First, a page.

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Wynn, the “Dreamer-in-Chief” of American gaming, has transformed the industry

n the casino universe, names mean everything. Take Steve Wynn, who wants to return to the East Coast after 23 years to assume a 51 percent ownership stake in the stalled Foxwoods casino project in my hometown of Philadelphia. The

original investors would hold a minority status. Since 2006, intense neighborhood and political

opposition has derailed potential plans and sites. Last August, Pennsylvania state regulators ordered Foxwoods back to its original location with a deadline. The board has maintained a daily $2,000 fine – totaling close to $200,000 as of press time – for the delay in providing financing, design and construction information. During the February Pennsylvania Gaming

conference, word of Wynn’s potential generated excitement for the “star power” he could bring. Pennsylvania’s gaming officials delayed a revocation of Foxwoods license in early March, offering Wynn the opportunity to present his $600 million casino plan. The billionaire and CEO/chairman of Wynn Resorts Ltd. then had to submit finance plans by March 31 and construction/design details by April 26. Wynn, the “Dreamer-in-Chief” of American gaming,

has transformed the industry. From his 1989 debut of the Mirage and its volcano, to the elegant Bellagio and, most recently, the classy Wynn and Encore properties, Wynn has repeatedly translated vision into success. Wynn Resorts ranks tops among large hotel-casino

operators. Recognizing his talents again this year, Fortune magazine named Wynn Resorts as fourth in the overall hotel casino and resort category, but first among casino operators. The company ranked second in the hotel, casino and resort category for innovation, and third for people management, quality of management, products and services. Another big name, power broker Donald Trump, is

currently battling big name casino takeover specialist, billionaire Carl Icahn and Icahn’s billionaire banking partner, Andy Beal. Their court battle will determine the rights to the three Atlantic City Trump properties. Icahn and Beal’s group owns a majority of Trump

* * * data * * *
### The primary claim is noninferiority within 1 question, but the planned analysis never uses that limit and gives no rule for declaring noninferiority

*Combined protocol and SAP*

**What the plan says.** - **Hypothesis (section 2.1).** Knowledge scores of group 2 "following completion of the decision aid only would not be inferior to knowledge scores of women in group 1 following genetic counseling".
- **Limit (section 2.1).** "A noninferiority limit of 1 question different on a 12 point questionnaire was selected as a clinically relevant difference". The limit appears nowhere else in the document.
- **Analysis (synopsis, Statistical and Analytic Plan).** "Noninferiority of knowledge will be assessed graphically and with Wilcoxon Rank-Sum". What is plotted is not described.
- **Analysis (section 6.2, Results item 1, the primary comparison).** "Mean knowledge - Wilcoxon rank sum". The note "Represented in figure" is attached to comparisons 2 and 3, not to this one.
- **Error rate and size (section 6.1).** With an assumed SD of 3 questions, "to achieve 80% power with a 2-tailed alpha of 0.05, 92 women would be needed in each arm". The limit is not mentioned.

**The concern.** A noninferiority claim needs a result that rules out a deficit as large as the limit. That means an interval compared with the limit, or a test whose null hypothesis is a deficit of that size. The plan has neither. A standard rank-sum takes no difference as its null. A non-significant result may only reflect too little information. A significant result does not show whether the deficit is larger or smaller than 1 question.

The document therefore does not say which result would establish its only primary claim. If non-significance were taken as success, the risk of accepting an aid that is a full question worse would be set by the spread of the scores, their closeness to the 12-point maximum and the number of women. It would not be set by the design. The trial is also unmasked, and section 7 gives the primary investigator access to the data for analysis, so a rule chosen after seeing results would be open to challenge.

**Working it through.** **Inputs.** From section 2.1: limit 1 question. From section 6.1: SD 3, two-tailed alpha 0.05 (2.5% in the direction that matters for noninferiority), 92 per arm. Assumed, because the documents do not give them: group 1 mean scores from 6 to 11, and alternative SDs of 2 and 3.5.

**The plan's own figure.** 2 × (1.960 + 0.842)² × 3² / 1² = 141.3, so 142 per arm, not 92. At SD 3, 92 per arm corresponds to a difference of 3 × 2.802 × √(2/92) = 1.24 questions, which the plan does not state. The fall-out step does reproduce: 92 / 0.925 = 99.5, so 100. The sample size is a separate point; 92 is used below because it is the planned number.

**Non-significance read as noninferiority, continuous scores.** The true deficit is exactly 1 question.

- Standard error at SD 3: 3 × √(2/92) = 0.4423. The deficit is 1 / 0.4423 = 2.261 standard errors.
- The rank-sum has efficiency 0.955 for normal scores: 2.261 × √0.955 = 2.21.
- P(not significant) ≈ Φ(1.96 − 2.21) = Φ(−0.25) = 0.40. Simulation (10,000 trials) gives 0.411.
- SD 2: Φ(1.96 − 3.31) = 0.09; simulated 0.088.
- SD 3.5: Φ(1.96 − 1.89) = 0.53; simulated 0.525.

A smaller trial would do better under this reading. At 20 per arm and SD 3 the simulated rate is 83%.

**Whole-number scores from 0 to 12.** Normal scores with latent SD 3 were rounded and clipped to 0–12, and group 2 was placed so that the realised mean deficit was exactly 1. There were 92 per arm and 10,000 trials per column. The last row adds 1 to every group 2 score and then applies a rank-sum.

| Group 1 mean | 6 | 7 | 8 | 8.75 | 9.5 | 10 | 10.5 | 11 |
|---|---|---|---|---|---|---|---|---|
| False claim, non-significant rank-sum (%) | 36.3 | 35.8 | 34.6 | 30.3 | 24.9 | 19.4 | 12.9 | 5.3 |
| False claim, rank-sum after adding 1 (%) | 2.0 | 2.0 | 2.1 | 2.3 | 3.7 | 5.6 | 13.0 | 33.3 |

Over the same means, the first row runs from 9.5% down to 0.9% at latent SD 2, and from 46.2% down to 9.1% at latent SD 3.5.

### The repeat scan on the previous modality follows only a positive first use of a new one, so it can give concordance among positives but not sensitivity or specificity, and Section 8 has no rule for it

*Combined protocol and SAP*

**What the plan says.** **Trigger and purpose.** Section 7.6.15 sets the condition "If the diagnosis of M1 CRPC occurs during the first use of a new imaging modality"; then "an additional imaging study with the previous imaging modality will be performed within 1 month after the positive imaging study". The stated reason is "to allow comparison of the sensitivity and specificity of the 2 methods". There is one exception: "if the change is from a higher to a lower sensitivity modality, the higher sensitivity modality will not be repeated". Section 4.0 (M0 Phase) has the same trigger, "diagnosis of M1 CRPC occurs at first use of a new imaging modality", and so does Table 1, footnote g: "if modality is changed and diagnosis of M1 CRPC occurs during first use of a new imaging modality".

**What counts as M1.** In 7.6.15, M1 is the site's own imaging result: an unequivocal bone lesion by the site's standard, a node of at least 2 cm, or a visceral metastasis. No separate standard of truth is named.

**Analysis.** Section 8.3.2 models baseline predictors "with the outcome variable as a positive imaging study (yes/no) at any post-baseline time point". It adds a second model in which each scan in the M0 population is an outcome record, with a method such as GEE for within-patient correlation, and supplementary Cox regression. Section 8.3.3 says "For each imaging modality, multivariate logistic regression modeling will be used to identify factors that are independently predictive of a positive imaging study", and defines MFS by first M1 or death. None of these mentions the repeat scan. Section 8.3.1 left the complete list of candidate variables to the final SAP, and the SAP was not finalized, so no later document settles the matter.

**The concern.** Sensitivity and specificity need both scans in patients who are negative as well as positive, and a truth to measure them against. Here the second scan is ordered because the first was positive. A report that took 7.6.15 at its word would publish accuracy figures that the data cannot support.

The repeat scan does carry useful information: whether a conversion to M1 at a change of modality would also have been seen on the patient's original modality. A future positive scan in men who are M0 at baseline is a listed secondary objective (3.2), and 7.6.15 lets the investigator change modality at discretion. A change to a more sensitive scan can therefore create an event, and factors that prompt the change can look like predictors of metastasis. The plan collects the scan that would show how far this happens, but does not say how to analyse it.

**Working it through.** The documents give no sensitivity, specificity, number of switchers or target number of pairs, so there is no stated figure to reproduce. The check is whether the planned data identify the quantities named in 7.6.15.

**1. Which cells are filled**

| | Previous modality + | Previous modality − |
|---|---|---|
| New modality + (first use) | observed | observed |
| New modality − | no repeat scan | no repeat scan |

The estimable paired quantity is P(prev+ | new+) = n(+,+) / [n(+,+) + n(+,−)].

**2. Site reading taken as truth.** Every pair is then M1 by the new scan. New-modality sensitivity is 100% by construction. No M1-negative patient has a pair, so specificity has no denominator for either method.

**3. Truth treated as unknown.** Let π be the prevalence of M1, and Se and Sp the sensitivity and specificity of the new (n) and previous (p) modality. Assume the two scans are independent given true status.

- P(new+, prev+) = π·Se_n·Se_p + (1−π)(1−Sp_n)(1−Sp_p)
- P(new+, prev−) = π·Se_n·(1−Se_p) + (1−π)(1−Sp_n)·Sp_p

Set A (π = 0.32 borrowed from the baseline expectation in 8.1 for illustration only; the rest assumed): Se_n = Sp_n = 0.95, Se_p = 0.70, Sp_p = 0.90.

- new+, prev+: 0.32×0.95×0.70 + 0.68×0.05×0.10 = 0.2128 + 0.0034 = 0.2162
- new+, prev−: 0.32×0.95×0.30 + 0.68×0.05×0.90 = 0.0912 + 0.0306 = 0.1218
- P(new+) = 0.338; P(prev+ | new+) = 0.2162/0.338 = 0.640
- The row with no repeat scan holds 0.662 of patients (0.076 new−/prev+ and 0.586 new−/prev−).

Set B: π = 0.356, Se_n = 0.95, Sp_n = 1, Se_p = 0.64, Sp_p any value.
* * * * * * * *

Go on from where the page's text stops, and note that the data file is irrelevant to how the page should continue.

Entertainment’s $486 million mortgage under Beal Bank. Their plan would transform the debt into company ownership. The federal bankruptcy judge will decide on a plan to best help Trump Entertainment’s casinos maintain profitability while avoiding a fourth bankruptcy. Down the Boardwalk, Icahn recently purchased the

Tropicana Casino and Resort for $200 million – 80 per cent less than its pre-recession $1 billion price

10 APRIL 2010

Sharon Harris looks at what the ‘big names’ are up to

tag. The deal includes the casino, multiple hotel towers with more than 2,000 rooms and The Quarter, the upscale retail, dining and nightclub complex. The Quarter cost $285 million to build in 2004. Under Icahn, improvements are already underway. Finally, the MGM Mirage name will disappear from

Atlantic City. On March 17, the New Jersey Casino Control Commission (NJCCC) unanimously approved a settlement to force MGM Mirage to sell its 50% ownership stake in the Borgata within 30 months. Gaming analysts estimate MGM’s share in Borgata to be valued at $360 million to $400 million. The action resulted from a New Jersey Division of

Gaming Enforcement (DGE) report that labeled Hong Kong businesswoman Pansy Ho “unsuitable” as an MGM Mirage partner for a Macau casino. The report labeled Ho as a substitute for her father, Stanley Ho, a Macau casino tycoon reputedly tied to Asian organized crime. After a five-year investigation, the DGE contended that MGM Mirage substituted the daughter for the father on the license to gain regulatory approvals. However, other states have chosen to license MGM Mirage, despite its alliance with Ms. Ho. Placed in trust, co-owner Boyd Gaming may opt to

buy the outstanding shares. Another 40 acres of undeveloped land will also be sold. MGM Mirage will remain the owner of 90 acres in Atlantic City, but may consider selling that land in a separate deal. Big names bring big money, but also bring big

issues. In political big name news, here is a follow up to a

former story. Remember President Obama’s famous statement about companies visiting Las Vegas on the taxpayers’ expense? The conflict reignited in early February. Paraphrasing Britney Spears, oops, he did it again. Obama told a group, “You don’t go buying a boat when you can barely pay your mortgage. You don’t blow a bunch of cash on Vegas when you’re trying to save for college. You prioritize. You make tough choices.” In a public squabble, several Nevada lawmakers admonished Obama, none more strongly than three-term Democrat, Las Vegas Mayor Oscar Goodman. “I’ll do everything I can to give him the boot. This president is a real slow learner,” said Goodman. Goodman refused to greet Obama during a

campaign visit for embattled Senator Harry Reid two weeks later in Las Vegas. Goodman, a former defense attorney for many alleged leading organized crime figures in Las Vegas, apparently doesn’t easily flinch. Page 1  |  Page 2  |  Page 3  |  Page 4  |  Page 5  |  Page 6  |  Page 7  |  Page 8  |  Page 9  |  Page 10  |  Page 11  |  Page 12  |  Page 13  |  Page 14  |  Page 15  |  Page 16  |  Page 17  |  Page 18  |  Page 19  |  Page 20  |  Page 21  |  Page 22  |  Page 23  |  Page 24  |  Page 25  |  Page 26  |  Page 27  |  Page 28  |  Page 29  |  Page 30  |  Page 31  |  Page 32  |  Page 33  |  Page 34  |  Page 35  |  Page 36  |  Page 37  |  Page 38  |  Page 39  |  Page 40  |  Page 41  |  Page 42  |  Page 43  |  Page 44  |  Page 45  |  Page 46
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